Whether you’re taking on SEO yourself, or you’ve hired an SEO company to manage your SEO, there are minimum SEO tasks that should be completed each month, and that will be the focus of this post: Monthly SEO tasks.
All websites need some form of SEO maintenance, and that’s because SEO isn’t a once-and-done activity. It’s a collection of ongoing activities that help your organization, website, and content stand out in organic search results. To maintain and improve SEO, you’ll need to maintain a set of activities, or make sure the SEO company managing things for you is regularly conducting these tasks.
The SEO tasks and responsibilities I’ve included in this post are crawling your website, checking your link profile, promoting your content, and reviewing your website’s organic search performance. Let’s dive into those details.
Here we go!
Crawl your website
The goal of a site crawl is to learn more about your SEO opportunities through the eyes of a search engine. Search engines send out crawlers to discover pages and links on the web. SEO tools have been developed to mimic this crawling activity, in an effort to better understand SEO opportunities on websites. Crawls can be done through online or downloaded tools, and they’ll provide you with a report after the crawl process is finished. In this report, you’ll see what SEO opportunities your website has, and depending on the crawler, recommendations on how to improve those problems.
Some of the SEO crawlers we’ve used include Moz Pro, Screaming Frog, and SEMrush. The crawling tool usually part of a larger SEO toolset. Some of the crawlers in today’s market will not only tell you your opportunities, but also help you prioritize what issues are immediate needs, and which ones are a lower priority, and that’s important. Once you have a readout of all of the problems and opportunities, you’re going to want to put together a roadmap, or game plan, on how to tackle those issues. Prioritization is key. Make sure you tackle those immediate needs first and work your way down the priority list.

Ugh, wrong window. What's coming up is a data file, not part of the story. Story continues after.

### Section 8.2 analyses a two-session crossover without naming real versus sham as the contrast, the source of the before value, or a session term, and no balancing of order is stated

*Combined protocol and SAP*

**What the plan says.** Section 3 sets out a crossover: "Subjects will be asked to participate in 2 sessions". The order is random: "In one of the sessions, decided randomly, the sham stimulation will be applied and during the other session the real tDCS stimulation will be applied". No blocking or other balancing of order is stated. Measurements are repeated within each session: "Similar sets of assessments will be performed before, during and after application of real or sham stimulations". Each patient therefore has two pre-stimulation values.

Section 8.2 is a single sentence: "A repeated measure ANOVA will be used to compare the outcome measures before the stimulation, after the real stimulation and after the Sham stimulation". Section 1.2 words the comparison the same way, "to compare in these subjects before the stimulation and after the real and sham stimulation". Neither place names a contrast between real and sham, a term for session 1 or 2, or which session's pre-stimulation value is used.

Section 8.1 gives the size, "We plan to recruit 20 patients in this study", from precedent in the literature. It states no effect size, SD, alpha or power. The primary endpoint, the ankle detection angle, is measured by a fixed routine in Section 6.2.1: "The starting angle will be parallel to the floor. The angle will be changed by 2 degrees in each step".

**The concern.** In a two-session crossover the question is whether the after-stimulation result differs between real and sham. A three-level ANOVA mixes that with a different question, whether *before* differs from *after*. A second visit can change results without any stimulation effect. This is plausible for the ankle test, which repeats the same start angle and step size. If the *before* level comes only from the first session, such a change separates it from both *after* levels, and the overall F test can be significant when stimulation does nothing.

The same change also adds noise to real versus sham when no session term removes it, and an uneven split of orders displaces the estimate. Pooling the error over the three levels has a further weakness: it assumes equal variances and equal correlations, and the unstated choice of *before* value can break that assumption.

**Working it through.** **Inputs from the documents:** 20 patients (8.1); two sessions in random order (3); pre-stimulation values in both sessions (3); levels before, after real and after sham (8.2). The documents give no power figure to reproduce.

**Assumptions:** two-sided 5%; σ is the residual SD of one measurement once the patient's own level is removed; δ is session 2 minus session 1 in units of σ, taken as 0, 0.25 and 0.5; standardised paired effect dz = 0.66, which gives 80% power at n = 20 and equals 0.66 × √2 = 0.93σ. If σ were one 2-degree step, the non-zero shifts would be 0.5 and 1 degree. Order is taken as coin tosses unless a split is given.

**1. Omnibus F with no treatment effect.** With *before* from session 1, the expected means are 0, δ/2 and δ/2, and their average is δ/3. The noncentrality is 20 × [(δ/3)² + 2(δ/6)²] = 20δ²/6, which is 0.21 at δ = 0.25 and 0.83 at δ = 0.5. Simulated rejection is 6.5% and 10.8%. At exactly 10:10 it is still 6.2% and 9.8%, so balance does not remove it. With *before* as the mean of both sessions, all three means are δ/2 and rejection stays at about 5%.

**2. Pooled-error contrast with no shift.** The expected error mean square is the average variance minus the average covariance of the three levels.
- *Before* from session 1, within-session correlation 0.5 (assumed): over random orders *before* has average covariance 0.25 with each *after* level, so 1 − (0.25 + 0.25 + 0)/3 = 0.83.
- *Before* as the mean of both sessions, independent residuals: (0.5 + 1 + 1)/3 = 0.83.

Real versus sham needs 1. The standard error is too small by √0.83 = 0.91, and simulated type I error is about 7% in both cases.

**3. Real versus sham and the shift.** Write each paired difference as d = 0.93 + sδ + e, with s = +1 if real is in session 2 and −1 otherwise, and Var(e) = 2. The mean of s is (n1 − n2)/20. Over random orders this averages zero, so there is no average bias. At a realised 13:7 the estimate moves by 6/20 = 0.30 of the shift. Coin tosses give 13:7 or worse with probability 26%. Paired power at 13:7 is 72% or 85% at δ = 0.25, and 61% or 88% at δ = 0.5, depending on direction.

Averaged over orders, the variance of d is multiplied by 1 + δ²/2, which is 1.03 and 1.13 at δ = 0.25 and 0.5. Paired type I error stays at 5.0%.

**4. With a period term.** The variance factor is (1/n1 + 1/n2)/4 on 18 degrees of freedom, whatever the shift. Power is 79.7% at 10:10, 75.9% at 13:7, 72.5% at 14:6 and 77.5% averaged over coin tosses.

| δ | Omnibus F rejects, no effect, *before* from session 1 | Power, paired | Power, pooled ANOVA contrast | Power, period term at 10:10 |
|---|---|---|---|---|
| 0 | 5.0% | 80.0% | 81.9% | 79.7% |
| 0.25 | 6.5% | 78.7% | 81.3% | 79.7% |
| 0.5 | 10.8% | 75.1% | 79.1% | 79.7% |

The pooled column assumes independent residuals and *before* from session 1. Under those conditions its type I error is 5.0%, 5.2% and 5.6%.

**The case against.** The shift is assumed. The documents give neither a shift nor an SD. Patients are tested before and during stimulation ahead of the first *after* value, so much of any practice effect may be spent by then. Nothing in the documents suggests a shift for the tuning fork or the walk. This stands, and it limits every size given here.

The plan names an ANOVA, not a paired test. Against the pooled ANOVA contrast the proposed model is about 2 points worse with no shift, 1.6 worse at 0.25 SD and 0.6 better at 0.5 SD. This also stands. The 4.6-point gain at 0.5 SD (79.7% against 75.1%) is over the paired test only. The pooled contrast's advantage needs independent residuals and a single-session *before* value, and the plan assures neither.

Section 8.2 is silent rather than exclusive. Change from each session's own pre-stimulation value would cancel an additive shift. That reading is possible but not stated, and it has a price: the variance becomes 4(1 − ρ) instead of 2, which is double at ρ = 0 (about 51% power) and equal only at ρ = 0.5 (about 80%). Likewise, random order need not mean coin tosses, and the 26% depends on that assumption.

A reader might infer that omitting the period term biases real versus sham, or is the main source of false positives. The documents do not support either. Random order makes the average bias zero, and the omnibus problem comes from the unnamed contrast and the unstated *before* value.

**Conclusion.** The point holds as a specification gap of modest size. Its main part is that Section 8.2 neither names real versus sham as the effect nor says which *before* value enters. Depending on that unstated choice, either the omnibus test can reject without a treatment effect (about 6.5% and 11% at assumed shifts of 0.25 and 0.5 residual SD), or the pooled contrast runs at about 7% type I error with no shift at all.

It’s worth noting that while many crawlers may be very similar, there are differences. It helps to use a couple of different crawlers, if possible. For example, at the time of writing this blog post, Moz’s campaign crawler doesn’t dive deep into helping users understand image opportunities. To better understand image opportunities, I lean on Screaming Frog, because in my opinion, it does an excellent job of helping users understand those types of opportunities.
Check your link profile
Monitoring the website’s link profile for quality inbound links is helpful because quality inbound links to your website are a ranking factor for organic search results. If you’re publishing high-quality content that’s in demand, you’re going to naturally see the volume of inbound links increase over time. Think of it like this: a link to your webpage is someone vouching for your content. A quality inbound link will be a link from a relevant page that lives on a reputable website and contain relevant anchor text. If you notice inbound links that look like website spam, don’t worry too much. Search engines like Google understand you can’t control links to your website and usually links from low-reputation websites won’t impact your website’s ability to rank in organic search results.
Lets take a look at some things to consider when it comes to reviewing your website’s link profile:
- Choosing a tool: As we mentioned above, there are several robust SEO toolsets in today’s market. Like with the crawling tools, what’s offered with the link tool will vary from toolset to toolset, so do some research to find the one you like best. Some tools will have costs associated with them, like Moz Pro, or SEMrush. Keep in mind, you can look at some of your inbound links, for free, through Google Search Console’s link report.